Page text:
Reporting from Las Vegas
Not so much a fight for the ages as one for the sages.
In terms of skill, class, power and pedigree, there are few – if any – match-ups in world boxing which would bring so much quality to the ring. Add the controversies generated by and after the first fight and the scene is set for the rematch on Mexican Independence Day weekend which reveals much that is compelling and troubling about the sport.
The first fight between Gennady Golovkin and Saul ‘Canelo’ Alvarez last September was enthralling rather than a classic but a rank-bad scorecard and two failed drug tests by Canelo have introduced an enmity that was missing previously and altered the atmosphere around the fight.
Golovkin has knocked out 87% of his opponents, the highest ratio of any world middleweight champion in history. One of his sparring partners once said the man billed as Triple-G “hits you like you owe him money”.
Born in Kazakhstan, Golovkin’s pathway was shaped by the break-up of the Soviet Union in 1991, like Wladimir and Vitali Klitschko before him and Vasyl Lomachenko and others later. Earlier generations of brilliant amateurs from the USSR were prevented from venturing into the professional ranks.
Golovkin began his paid career in Germany before relocating to the USA in 2010. His popularity has mushroomed but although he holds the two most recognised versions of the world title at stake on Saturday night (WBC and WBA) it is Canelo who is regarded as the main attraction here in Vegas.
The Mexican was last on to the stage at the final news conference and at the event labelled The Grand Arrivals, a staple of Vegas fight weeks which involves the boxers being shepherded through hordes of fans at the entrance to the MGM Grand Hotel (a property the size of a small town) before traipsing through a few platitudes on stage.
In the hotel’s David Copperfield Theatre, kidnapped for fight week to serve as the Media Centre, the huge banner stretching from floor to ceiling right across the stage has Canelo’s name on the left hand side. The A-side. Such details satisfy egos and have been known to delay and even scupper fights in the past.
In Mexico, some of Canelo’s fights have attracted audiences measured in the tens of millions. Ranked according to the number of world champions a country has produced, Mexico stands second behind the United States.
Canelo talks of a fighting history dating back to his early years on the streets of Juanacatlan near Guadalajara, where his light skin and red hair – said to be traced to French colonists on his mother’s side of the family – made for an unusual appearance for a Mexican and he was predisposed to chinning those who chose to mock.
He turned professional at 15 and within two years had completed his first 12-rounder. So much for steady growth. His only defeat in 52 fights was inflicted by Floyd Mayweather five years ago this weekend, although he was adjudged by most at ringside to have lost also against Golovkin 12 months ago.
The scorecard handed in that night by Adalaide Byrd, awarding Canelo the spoils by 10 rounds to two, is high among the most baffling of all time. Of the other two judges, one scored for Golovkin and one made it a draw. The cynics were not slow in suggesting it was all a ploy to guarantee a rematch.
The return set for 5 May here in Vegas was called off when Canelo tested positive twice in a matter of days for clenbuterol, a substance commonly found in asthma inhalers and known for its fat-burning effects.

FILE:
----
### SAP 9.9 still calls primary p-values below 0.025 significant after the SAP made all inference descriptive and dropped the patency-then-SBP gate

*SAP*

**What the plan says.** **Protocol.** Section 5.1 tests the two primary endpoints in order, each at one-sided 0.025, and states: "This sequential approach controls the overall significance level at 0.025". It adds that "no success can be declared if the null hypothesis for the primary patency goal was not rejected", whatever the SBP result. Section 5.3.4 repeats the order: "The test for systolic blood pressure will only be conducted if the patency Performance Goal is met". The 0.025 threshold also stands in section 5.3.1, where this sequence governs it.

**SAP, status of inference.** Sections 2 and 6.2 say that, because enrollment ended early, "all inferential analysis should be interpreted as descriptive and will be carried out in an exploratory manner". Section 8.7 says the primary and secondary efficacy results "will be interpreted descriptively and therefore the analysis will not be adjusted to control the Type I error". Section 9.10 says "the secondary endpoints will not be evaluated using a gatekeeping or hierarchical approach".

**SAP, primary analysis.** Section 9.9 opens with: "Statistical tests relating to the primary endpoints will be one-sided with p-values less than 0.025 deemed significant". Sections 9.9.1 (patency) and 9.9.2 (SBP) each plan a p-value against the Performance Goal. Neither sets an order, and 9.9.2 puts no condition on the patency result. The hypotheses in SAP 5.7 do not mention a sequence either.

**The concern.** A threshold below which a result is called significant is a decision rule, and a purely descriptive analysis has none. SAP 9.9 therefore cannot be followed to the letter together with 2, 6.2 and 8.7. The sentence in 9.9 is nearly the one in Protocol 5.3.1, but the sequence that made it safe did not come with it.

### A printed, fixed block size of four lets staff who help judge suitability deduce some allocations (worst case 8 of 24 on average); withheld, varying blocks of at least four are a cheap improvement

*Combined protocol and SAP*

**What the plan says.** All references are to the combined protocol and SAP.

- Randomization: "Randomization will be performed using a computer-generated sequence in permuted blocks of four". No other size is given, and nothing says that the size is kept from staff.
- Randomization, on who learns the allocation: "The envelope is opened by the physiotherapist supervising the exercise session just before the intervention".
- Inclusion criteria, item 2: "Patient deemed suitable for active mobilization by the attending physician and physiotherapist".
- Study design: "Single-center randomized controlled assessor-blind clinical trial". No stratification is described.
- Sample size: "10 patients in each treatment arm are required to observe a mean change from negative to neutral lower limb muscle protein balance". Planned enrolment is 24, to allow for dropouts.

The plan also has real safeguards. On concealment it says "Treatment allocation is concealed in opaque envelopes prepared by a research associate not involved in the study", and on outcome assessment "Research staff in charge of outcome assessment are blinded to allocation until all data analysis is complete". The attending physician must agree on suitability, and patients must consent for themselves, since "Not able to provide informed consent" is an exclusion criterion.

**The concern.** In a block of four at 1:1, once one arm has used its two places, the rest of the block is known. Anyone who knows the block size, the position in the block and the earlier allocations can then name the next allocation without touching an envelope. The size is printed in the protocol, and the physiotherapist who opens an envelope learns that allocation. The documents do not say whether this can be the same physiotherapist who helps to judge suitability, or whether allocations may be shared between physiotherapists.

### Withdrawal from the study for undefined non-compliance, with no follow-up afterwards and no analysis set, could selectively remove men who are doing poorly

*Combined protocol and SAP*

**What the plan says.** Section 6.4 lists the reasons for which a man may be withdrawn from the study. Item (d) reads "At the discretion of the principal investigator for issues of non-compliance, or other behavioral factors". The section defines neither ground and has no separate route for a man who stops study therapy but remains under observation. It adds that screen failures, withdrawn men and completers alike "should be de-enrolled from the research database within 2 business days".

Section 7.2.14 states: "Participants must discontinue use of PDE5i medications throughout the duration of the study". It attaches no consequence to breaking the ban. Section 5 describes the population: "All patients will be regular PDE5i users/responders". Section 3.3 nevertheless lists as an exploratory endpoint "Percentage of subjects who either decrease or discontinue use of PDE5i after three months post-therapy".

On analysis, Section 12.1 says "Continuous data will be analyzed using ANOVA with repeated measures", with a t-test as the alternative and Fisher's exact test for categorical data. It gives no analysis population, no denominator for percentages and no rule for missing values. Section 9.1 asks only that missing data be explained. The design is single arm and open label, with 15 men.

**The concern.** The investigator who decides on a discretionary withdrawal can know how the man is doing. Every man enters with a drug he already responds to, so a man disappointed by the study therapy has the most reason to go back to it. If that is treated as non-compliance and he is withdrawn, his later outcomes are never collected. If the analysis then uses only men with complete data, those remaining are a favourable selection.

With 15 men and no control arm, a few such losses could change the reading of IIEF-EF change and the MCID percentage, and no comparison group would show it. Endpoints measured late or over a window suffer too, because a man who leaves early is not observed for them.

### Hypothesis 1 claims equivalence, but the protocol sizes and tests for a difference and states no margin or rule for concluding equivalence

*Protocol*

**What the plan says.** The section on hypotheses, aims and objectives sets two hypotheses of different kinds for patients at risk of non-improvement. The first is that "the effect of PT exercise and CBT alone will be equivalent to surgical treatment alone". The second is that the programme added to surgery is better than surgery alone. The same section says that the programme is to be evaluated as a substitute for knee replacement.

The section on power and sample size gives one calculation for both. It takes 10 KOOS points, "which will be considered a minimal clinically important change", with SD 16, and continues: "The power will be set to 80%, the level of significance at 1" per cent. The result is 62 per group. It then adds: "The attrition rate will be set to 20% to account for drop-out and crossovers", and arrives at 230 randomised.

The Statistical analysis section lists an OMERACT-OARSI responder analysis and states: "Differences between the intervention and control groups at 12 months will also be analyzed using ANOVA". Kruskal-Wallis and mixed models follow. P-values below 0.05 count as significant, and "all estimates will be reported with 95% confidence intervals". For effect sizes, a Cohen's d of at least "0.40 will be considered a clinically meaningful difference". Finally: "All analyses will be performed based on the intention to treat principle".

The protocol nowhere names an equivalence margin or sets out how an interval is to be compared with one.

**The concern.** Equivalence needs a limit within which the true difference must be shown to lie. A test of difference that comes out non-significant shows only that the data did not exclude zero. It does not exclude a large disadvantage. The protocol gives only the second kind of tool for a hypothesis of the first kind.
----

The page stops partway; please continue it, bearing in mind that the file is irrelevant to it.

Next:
The Nevada State Athletic Commission banned him for six months, backdated to the time of the offences in February. A top golfer banned for the same period would have missed all four Majors, a leading tennis player two Grand Slams. Canelo, ultimately, has missed zilch with the rematch being rescheduled for this weekend.
Reports here in the States in April indicated that, in an effort to support his claim that contaminated Mexican beef was to blame, Canelo agreed to hair-follicle tests, which can indicate long-term use and which the Commission said produced negative results.
The snag for those keen to shred Canelo’s credibility is that cases involving contaminated meat in Mexico are notorious in sport. He accepts he should have done more research – so was he unlucky and is he banking on precedents to help salvage his reputation?
The attitude in boxing to drug abuse has been too lax for too long. The American Justin Gatlin, who has served two doping bans, was booed time and again when he took to the track to win gold in the 100 metres at the world championships in London last year. Canelo is unlikely to face such derision.
Many boxers agree to random testing by Vada (Voluntary Anti-Doping Association) in the build-up to big fights, but the monitoring programme runs only for an agreed length of time during training camps. At other times, in many countries, there is little or no testing.
And a study by the University of Oslo in 2014 revealed how the benefits of some performance-enhancing drugs can be felt for up to a decade – so to refrain during a training camp would not necessarily impair the offender.
Yet, as some have called for Canelo to be locked up and the key thrown away, his promoters Golden Boy Promotions cheerily announced at the final news conference here that the T-Mobile Arena had sold out for Saturday night.
Controversy shifts tickets and, whatever the opposing views, Canelo has served his time.
The rematch offers endless possibilities. A year ago, Canelo won the first two and the last three rounds on all the judges’ scorecards. Had he worked Golovkin out by the closing stages? Had Golovkin’s power dissuaded the Mexican from trading more frequently until then?
Golovkin threw more punches overall – although surprisingly few to the body – whereas Canelo fought in patches. Each took solid shots without budging, in a manner which suggests the judges will be needed again this time.
And we’re overdue a trilogy…